Ava, 6, went straight for the happy face: “Because my brother, Carson, is moving out of SickKids, and he’s going to Bloorview [a children’s rehabilitation hospital]. My mom will follow the ambulance.”

Her smile widened as she spoke.

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Ms. Doering leans in to talk with pupils Mataeus and Ava.

Ms. Doering said she wanted to teach in an alternative setting. She called Ronald McDonald House when she was doing her bachelor of education at the Ontario Institute for Studies in Education at the University of Toronto and was told that families had expressed an interest in schooling. What started as a five-week pilot project flourished into a full-fledged school.

In those early days, she ran tutoring sessions out of a utility closet. Later on, a bedroom was converted into a small classroom through the week, then wiped down and changed back into living quarters for the weekend.

The classroom arrived when Ronald McDonald House moved to its current location in 2011. It is a bright, colourful space that overlooks the playground. New families can register every Thursday. Her staff has grown to include two teachers and an early-childhood educator.

Samantha Harnadek was nervous about her son Mataeus attending this fall. He had a three-organ transplant after waiting almost four years, and she was scared of him falling ill.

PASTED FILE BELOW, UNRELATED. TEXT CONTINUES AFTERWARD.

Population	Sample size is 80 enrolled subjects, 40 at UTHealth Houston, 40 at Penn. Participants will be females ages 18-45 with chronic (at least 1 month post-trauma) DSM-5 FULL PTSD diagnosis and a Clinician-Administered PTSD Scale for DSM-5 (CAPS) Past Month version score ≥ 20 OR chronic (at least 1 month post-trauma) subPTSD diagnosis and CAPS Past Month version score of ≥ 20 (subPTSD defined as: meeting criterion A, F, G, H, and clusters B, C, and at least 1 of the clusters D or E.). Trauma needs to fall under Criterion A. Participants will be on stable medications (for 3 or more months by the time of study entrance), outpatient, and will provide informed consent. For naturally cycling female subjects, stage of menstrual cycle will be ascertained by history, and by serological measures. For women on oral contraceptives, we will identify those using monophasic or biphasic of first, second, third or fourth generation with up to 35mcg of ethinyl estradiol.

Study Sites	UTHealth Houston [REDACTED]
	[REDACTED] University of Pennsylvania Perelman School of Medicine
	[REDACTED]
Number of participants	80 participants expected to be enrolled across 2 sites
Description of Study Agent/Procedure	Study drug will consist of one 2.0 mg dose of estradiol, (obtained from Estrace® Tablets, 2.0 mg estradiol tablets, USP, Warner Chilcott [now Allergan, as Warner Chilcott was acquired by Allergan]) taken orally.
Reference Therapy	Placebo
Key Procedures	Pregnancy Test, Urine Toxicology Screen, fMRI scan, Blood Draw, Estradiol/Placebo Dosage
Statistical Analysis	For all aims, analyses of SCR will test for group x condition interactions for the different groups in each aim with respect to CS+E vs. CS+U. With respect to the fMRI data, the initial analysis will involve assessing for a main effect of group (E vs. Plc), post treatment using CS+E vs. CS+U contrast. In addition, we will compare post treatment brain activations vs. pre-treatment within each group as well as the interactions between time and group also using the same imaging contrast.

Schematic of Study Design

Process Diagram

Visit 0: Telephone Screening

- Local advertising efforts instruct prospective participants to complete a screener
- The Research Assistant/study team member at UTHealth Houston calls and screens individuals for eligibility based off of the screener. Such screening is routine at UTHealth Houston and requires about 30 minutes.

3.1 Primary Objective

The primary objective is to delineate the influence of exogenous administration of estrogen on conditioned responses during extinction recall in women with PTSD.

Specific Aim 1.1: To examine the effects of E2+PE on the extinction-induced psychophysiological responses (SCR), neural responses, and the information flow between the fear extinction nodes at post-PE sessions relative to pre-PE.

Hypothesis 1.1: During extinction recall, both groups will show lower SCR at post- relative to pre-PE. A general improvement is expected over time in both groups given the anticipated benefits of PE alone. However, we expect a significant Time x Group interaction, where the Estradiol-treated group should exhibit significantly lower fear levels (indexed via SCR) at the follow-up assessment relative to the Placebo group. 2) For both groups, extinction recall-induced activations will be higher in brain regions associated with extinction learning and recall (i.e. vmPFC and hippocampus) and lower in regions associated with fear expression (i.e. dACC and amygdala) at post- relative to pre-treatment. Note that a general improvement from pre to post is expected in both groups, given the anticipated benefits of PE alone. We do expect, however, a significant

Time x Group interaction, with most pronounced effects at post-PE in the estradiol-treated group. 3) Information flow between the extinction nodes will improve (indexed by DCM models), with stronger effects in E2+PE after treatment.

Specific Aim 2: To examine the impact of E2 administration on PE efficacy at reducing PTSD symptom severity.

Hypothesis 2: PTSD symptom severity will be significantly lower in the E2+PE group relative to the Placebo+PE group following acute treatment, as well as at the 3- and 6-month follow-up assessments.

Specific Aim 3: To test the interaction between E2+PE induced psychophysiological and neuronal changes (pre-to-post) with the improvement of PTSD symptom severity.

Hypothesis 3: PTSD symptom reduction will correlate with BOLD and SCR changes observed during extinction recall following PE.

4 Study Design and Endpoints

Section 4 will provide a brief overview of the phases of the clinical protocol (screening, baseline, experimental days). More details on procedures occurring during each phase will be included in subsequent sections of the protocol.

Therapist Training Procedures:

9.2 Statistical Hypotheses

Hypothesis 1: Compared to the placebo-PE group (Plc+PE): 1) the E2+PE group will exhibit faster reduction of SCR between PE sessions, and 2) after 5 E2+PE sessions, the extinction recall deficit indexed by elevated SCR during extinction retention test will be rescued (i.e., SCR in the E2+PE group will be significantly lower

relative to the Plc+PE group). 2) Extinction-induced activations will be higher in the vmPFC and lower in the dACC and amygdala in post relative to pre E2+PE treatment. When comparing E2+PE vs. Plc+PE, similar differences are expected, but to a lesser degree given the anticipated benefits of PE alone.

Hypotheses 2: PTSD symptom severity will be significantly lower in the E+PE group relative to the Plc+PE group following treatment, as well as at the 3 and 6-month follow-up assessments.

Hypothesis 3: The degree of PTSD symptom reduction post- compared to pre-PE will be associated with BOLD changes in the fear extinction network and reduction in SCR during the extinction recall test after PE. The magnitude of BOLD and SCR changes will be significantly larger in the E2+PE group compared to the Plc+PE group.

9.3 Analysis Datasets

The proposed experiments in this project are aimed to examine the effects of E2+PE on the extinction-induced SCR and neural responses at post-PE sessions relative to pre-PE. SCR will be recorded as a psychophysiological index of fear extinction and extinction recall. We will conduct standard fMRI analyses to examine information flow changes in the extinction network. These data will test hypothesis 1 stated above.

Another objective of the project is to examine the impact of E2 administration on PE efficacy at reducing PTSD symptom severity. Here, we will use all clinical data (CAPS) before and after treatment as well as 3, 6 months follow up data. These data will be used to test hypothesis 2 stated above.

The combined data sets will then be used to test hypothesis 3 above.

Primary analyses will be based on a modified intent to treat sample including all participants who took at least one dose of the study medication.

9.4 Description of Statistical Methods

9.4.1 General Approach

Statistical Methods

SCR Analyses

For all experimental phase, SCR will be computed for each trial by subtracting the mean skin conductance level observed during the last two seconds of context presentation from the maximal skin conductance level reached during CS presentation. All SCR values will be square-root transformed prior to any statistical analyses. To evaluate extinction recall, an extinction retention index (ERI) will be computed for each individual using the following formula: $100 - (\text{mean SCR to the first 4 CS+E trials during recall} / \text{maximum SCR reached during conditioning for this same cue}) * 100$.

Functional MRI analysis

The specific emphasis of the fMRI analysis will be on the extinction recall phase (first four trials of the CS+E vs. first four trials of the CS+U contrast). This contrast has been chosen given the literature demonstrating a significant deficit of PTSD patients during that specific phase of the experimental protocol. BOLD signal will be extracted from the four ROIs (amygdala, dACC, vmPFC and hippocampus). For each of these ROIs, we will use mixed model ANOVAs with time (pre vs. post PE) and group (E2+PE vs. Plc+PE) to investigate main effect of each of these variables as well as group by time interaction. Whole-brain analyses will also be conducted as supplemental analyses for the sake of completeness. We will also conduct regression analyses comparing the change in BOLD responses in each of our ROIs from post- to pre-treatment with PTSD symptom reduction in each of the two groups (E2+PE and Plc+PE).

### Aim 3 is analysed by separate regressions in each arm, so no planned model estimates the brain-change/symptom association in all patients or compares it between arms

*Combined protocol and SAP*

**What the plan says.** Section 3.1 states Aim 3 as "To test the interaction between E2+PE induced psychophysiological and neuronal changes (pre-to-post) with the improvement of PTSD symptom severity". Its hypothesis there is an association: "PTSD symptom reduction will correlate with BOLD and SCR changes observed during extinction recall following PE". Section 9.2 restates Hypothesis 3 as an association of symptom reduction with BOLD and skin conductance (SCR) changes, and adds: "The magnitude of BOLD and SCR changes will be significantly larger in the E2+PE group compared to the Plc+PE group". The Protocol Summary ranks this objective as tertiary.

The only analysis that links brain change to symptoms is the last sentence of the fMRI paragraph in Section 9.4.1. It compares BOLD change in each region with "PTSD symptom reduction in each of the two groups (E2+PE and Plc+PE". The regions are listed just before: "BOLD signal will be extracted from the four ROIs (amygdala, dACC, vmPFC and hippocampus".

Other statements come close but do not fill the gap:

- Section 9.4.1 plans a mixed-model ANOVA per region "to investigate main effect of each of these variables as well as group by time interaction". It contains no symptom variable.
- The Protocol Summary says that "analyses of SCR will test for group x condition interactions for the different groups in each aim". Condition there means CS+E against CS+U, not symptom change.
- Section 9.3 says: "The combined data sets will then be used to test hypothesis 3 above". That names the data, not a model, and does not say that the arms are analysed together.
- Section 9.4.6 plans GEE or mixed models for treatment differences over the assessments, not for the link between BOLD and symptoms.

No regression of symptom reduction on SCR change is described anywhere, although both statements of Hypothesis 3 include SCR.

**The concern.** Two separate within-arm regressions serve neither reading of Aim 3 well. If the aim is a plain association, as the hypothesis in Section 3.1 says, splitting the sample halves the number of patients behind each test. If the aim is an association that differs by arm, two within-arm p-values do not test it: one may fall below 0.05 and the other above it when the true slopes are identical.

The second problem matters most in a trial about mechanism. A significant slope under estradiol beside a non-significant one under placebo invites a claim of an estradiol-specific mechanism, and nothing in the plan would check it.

Mataeus loves school, though. He is a friendly boy who is thoughtful with his responses. He was homeschooling before, and Ms. Harnadek, who lives in St. Catharines, Ont., wanted him to have the experience of listening to instructions, waiting his turn and sharing.

"We just try,” she said.

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Everleigh, 8, talks to Damian as early childhood educator Aneesa Chan, right, looks on.

Eight-year-old Everleigh, with bright hazel eyes, said she was a “bit scared” to start at a new school "but it’s been good.” She was diagnosed with pulmonary hypertension and has been waiting for a heart repair and a double lung transplant. She carries an oxygen tank, and a nurse comes in during a lesson in subtraction to feed her a smoothie through a tube.

Everleigh says she misses her dogs and her friends back home in West Lorne, just outside of London, Ont. She’s not sure how long she might be staying: “You never know, because you have to wait for the perfect lungs to be available.”

Sitting beside her, 10-year-old Jack pulled up the hood of his sweatshirt. Jack named his rare brain tumour Jack’s Planet, because it looked like a planet. He is at the house waiting for his head to heal from the surgery, and then he can start radiation. The robots are his favourite part of school, “because you get to do coding with them, drive them around and make annoying noises.”

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Jack, 10, gets some help from teacher Mishelle Garaya.

Ms. Doering said there were times when she wondered whether she wanted to continue teaching at the school. In one of her first years, she learned of nine deaths in a one-week period. There was another time, she said, when she heard another student ask a little boy a question.

The boy's sister had just died, but something elicited a chuckle from him that day. Another student saw it and asked how the little boy could laugh.

The boy responded: “I don’t have any tears left.”

“For me,” Ms. Doering said, “it is too important not to do it.”

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Ms. Doering said there were times when she wondered whether she wanted to continue teaching at the school.